Fast-forwarding to the evening, we decided visiting my other grandmother would be a nice gesture on Mother's Day. Although she was still out and about, my house-ridden grandfather was there, and so we decided it'd be nice to stay and visit with him. A bit more background, my grandfather was diagnosed with Alzheimer's a few years ago, so we've unfortunately watched him slowly decline since the diagnosis. As such, this is where things went on a steep downhill slide. We arrived mid-nap, which subsequently meant waking him from his nap to visit. In hindsight, it seemed like a very poor choice, as when he awoke he seemed completely disoriented and largely still asleep.

It was as if his eyes were awake, but most everything else about his body remained asleep.

We stayed only but 12 or 15 minutes, as it didn't prove useful to stick around any longer. Enter the flight of my emotions. I've known my grandfather wouldn't be the same every single time I visited. I've dreaded but prepared for the time when he wouldn't remember us, or wouldn't be able to communicate with us the same. As much as I thought I'd be unphased when it happened, I wasn't. At the time, I tried to shuffle through other thoughts. I tried to jump to the upcoming things for the week and what I needed to take care of next. I wanted my mind to float off till my emotions wouldn't be so strong.

That's where I believe the flight response happens for me. When I'm face to face with an emotion-laden experience, whether it's sadness, frustration, or whatever, I try to shift my thoughts away from what's stirring them up. My mind takes flight. Maybe, that's why I don't cry in public. I don't allow my mind to focus long enough to conjure up a physical response.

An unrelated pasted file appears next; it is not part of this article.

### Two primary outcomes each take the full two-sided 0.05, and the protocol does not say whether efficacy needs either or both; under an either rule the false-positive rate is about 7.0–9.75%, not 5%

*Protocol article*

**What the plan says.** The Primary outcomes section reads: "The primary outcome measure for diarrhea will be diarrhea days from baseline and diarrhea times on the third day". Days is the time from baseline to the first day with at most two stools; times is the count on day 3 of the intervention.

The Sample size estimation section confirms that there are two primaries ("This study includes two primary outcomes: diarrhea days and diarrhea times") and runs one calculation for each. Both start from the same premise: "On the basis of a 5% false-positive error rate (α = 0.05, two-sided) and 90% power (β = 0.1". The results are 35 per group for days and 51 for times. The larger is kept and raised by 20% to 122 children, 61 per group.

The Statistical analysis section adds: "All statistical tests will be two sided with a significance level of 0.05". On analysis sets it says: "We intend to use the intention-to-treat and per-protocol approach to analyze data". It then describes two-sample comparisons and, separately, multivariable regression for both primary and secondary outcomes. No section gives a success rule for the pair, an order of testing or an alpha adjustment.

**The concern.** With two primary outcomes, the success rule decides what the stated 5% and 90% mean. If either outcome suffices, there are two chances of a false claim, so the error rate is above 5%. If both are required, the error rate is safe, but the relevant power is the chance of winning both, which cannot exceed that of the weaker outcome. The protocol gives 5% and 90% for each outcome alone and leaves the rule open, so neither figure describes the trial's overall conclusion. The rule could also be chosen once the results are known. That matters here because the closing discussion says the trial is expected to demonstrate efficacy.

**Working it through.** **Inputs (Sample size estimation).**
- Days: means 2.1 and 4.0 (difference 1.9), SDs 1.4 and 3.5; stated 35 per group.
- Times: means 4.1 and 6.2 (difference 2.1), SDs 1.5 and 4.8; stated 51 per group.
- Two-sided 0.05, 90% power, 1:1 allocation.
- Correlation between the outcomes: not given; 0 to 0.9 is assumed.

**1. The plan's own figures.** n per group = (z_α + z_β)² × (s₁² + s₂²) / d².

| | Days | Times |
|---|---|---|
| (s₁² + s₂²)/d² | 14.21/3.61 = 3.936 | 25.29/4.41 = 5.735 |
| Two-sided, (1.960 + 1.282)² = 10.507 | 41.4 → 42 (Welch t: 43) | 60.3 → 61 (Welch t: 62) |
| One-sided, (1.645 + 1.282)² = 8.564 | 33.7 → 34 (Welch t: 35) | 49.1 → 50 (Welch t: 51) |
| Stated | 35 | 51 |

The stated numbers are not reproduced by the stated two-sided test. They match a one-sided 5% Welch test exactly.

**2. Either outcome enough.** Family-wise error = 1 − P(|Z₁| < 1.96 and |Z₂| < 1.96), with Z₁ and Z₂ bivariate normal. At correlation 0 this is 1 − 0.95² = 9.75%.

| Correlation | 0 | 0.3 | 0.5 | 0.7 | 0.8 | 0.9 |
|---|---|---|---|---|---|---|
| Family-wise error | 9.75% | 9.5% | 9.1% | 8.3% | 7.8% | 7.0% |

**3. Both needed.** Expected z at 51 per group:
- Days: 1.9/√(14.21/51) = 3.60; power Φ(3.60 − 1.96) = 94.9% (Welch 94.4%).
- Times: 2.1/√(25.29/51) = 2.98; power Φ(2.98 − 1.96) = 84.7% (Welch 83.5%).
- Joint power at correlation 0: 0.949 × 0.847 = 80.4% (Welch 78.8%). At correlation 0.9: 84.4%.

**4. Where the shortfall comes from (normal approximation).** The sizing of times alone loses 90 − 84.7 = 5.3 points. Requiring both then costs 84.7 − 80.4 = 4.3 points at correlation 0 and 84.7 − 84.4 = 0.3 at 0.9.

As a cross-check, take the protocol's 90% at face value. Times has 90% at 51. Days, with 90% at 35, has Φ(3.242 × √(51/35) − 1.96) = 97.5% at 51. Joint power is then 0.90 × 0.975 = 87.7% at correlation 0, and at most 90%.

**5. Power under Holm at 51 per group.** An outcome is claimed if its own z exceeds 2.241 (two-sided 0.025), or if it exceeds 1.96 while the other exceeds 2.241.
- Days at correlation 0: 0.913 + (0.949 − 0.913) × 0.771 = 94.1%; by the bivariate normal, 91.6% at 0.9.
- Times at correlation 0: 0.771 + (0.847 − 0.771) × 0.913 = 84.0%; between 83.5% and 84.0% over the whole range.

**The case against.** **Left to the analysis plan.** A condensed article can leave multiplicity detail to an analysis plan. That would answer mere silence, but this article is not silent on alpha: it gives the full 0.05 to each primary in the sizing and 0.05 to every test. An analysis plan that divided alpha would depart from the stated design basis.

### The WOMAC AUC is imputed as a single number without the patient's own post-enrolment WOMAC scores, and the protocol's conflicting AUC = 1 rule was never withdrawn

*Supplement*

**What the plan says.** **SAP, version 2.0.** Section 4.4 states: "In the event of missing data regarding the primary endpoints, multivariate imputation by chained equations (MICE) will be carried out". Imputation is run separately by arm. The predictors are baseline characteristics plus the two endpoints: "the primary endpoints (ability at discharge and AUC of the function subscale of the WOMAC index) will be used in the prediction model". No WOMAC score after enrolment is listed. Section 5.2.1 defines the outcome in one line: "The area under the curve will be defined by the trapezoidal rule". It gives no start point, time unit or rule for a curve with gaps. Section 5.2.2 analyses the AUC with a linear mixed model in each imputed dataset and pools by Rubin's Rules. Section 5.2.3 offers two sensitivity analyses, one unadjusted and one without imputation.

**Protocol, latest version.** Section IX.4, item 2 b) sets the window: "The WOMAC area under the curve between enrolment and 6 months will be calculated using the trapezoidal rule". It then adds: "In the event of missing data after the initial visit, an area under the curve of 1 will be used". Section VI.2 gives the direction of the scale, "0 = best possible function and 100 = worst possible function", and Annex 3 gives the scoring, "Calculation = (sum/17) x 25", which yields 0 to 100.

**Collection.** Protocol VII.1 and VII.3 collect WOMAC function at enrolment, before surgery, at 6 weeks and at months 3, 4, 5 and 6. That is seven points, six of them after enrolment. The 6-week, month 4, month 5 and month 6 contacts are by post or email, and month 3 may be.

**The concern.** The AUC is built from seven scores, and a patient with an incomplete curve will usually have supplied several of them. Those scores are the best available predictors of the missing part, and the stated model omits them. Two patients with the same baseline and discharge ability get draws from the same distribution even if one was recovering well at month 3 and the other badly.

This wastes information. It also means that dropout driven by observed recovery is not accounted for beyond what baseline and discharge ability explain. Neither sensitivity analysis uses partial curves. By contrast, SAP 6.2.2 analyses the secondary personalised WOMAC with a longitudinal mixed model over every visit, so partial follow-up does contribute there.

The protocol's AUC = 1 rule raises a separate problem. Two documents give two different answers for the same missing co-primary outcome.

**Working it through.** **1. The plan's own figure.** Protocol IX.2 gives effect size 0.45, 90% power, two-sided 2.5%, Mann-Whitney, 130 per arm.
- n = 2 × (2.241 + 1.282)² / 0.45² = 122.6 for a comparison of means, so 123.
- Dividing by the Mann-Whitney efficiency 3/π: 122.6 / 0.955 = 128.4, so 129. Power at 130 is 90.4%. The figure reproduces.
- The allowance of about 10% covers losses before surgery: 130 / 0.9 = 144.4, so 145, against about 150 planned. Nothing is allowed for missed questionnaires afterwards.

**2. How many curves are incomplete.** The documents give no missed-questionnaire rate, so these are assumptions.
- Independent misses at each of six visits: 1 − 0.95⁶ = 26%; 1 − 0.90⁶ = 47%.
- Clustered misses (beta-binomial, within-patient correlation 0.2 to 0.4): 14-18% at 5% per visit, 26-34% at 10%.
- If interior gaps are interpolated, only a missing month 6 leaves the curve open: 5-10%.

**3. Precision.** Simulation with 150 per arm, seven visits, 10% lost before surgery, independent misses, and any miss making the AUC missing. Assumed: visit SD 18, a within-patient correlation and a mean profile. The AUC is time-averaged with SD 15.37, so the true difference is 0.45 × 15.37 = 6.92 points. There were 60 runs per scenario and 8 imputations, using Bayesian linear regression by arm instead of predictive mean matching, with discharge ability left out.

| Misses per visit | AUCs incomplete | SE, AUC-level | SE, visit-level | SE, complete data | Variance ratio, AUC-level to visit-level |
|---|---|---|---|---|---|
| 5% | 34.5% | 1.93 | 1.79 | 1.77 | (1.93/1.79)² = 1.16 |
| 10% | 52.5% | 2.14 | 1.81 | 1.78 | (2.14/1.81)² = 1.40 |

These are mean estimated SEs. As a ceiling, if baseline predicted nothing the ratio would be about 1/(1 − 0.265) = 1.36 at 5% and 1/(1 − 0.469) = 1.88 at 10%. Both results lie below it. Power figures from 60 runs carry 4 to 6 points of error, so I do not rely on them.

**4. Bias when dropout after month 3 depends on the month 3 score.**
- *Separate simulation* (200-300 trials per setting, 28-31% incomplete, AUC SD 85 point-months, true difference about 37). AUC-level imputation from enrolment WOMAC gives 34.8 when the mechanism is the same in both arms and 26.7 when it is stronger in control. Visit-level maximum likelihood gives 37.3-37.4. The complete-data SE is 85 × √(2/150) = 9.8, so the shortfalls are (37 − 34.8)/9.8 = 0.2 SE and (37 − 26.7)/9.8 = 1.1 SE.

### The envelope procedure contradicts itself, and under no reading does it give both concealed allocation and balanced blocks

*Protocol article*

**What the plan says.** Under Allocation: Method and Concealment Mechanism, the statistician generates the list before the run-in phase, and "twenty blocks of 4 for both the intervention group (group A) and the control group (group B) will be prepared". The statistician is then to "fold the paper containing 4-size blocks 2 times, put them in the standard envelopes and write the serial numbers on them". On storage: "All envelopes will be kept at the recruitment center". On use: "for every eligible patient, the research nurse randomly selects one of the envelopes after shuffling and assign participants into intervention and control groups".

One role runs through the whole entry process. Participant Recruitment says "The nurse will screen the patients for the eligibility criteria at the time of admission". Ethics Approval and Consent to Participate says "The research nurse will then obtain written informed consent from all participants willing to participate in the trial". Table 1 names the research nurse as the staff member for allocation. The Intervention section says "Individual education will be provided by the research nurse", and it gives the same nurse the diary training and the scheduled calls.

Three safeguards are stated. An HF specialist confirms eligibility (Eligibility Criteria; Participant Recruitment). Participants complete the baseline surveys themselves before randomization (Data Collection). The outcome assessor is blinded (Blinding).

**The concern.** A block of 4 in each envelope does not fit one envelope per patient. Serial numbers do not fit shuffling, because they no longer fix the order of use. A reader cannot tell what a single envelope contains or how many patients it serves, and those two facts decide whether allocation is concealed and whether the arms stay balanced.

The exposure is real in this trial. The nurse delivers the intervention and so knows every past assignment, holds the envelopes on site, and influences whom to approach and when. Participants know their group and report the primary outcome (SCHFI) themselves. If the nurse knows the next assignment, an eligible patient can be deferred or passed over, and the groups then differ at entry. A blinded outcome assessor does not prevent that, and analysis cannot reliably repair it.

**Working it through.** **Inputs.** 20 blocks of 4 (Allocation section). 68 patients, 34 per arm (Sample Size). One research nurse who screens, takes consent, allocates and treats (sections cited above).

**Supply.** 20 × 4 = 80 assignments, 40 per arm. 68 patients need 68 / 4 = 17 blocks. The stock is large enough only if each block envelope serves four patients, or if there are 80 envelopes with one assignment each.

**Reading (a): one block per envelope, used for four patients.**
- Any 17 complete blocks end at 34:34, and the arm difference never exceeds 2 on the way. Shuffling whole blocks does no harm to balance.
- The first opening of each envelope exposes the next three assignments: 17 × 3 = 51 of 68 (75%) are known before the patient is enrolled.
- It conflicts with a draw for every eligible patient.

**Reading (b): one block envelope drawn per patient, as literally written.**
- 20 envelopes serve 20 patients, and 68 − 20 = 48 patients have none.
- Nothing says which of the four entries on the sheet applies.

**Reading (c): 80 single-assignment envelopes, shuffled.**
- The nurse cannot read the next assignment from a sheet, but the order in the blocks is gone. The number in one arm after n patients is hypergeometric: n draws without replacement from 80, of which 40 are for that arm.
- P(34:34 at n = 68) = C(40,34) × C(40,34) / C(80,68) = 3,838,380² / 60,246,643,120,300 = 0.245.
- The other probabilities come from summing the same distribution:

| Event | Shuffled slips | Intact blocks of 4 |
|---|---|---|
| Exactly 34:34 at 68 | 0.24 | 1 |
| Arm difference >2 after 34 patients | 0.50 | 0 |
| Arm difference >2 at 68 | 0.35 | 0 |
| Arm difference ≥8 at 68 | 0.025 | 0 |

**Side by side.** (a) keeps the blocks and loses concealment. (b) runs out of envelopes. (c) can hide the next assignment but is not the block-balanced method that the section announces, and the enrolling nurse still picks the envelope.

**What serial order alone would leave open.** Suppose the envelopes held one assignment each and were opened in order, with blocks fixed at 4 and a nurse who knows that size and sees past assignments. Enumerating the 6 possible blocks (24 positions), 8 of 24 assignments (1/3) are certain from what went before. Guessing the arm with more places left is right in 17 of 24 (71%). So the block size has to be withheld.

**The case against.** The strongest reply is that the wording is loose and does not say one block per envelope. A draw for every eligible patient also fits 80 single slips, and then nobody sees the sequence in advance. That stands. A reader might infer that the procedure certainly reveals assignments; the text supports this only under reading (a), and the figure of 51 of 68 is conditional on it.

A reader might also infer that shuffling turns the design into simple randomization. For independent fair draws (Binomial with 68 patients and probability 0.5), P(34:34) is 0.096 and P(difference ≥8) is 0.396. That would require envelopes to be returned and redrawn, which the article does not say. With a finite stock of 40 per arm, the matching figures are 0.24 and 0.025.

My mind never stays in flight for long, though. I wouldn't say I'm scared of the emotions, rather I just need them to calm down or settle before I can pick them apart. I tend to process my feelings internally, but they never go unchecked or un-analyzed. That's why, even though I typically don't show my emotions in public, my throat still tightens up and my eyes still become glassy behind closed doors.

Nevertheless, this is where the fight response shows up. Except, I wouldn't say this is so much a fight, even if the situation can be a sort of emotional battle. It's more of a coming-to-terms. I know that I can't outrun my feelings, and I don't ever intend to. At some point, I let them catch up to me, and then the sorting process can begin. It's usually not that tumultuous like a real fight would be, but it doesn't mean that the emotions don't present a challenge at times.

snele1
snele1

Related Content

Facebook Comments